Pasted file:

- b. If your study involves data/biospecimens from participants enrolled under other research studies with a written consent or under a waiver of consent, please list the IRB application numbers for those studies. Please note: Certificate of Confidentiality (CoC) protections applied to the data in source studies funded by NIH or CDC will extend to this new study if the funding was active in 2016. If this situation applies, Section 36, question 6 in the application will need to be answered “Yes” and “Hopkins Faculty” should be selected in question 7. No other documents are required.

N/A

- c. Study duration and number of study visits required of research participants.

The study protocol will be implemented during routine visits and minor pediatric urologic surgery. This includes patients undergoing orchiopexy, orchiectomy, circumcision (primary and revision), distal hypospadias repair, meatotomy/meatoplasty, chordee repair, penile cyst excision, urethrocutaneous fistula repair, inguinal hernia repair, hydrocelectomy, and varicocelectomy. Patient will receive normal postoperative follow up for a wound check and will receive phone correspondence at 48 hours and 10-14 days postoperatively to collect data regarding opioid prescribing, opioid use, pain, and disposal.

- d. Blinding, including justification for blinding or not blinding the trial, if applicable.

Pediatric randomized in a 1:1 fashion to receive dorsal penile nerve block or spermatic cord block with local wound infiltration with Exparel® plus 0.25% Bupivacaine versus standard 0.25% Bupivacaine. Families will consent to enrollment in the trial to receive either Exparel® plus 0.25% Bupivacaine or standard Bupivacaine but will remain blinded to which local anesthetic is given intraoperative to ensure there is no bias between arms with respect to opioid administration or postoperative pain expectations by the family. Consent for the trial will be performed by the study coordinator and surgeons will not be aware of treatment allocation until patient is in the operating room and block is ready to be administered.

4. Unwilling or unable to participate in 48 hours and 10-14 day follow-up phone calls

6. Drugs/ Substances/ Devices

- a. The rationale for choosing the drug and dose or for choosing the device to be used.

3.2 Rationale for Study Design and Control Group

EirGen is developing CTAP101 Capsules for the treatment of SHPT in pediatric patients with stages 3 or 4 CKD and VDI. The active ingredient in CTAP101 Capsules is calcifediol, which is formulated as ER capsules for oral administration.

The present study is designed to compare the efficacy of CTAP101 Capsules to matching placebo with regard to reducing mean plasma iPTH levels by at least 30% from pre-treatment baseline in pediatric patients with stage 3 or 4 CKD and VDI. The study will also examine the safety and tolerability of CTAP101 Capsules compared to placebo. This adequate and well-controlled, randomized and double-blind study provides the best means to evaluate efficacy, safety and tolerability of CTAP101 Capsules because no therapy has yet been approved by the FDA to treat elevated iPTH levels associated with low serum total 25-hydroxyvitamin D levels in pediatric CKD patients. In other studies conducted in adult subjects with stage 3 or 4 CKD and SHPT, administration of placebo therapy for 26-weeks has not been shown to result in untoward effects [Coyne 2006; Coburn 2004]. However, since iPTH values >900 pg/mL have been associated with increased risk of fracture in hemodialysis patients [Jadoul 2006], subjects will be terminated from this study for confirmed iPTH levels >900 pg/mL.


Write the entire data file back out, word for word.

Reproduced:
- b. If your study involves data/biospecimens from participants enrolled under other research studies with a written consent or under a waiver of consent, please list the IRB application numbers for those studies. Please note: Certificate of Confidentiality (CoC) protections applied to the data in source studies funded by NIH or CDC will extend to this new study if the funding was active in 2016. If this situation applies, Section 36, question 6 in the application will need to be answered “Yes” and “Hopkins Faculty” should be selected in question 7. No other documents are required.

N/A

- c. Study duration and number of study visits required of research participants.

The study protocol will be implemented during routine visits and minor pediatric urologic surgery. This includes patients undergoing orchiopexy, orchiectomy, circumcision (primary and revision), distal hypospadias repair, meatotomy/meatoplasty, chordee repair, penile cyst excision, urethrocutaneous fistula repair, inguinal hernia repair, hydrocelectomy, and varicocelectomy. Patient will receive normal postoperative follow up for a wound check and will receive phone correspondence at 48 hours and 10-14 days postoperatively to collect data regarding opioid prescribing, opioid use, pain, and disposal.

- d. Blinding, including justification for blinding or not blinding the trial, if applicable.

Pediatric randomized in a 1:1 fashion to receive dorsal penile nerve block or spermatic cord block with local wound infiltration with Exparel® plus 0.25% Bupivacaine versus standard 0.25% Bupivacaine. Families will consent to enrollment in the trial to receive either Exparel® plus 0.25% Bupivacaine or standard Bupivacaine but will remain blinded to which local anesthetic is given intraoperative to ensure there is no bias between arms with respect to opioid administration or postoperative pain expectations by the family. Consent for the trial will be performed by the study coordinator and surgeons will not be aware of treatment allocation until patient is in the operating room and block is ready to be administered.

4. Unwilling or unable to participate in 48 hours and 10-14 day follow-up phone calls

6. Drugs/ Substances/ Devices

- a. The rationale for choosing the drug and dose or for choosing the device to be used.

3.2 Rationale for Study Design and Control Group

EirGen is developing CTAP101 Capsules for the treatment of SHPT in pediatric patients with stages 3 or 4 CKD and VDI. The active ingredient in CTAP101 Capsules is calcifediol, which is formulated as ER capsules for oral administration.

The present study is designed to compare the efficacy of CTAP101 Capsules to matching placebo with regard to reducing mean plasma iPTH levels by at least 30% from pre-treatment baseline in pediatric patients with stage 3 or 4 CKD and VDI. The study will also examine the safety and tolerability of CTAP101 Capsules compared to placebo. This adequate and well-controlled, randomized and double-blind study provides the best means to evaluate efficacy, safety and tolerability of CTAP101 Capsules because no therapy has yet been approved by the FDA to treat elevated iPTH levels associated with low serum total 25-hydroxyvitamin D levels in pediatric CKD patients. In other studies conducted in adult subjects with stage 3 or 4 CKD and SHPT, administration of placebo therapy for 26-weeks has not been shown to result in untoward effects [Coyne 2006; Coburn 2004]. However, since iPTH values >900 pg/mL have been associated with increased risk of fracture in hemodialysis patients [Jadoul 2006], subjects will be terminated from this study for confirmed iPTH levels >900 pg/mL.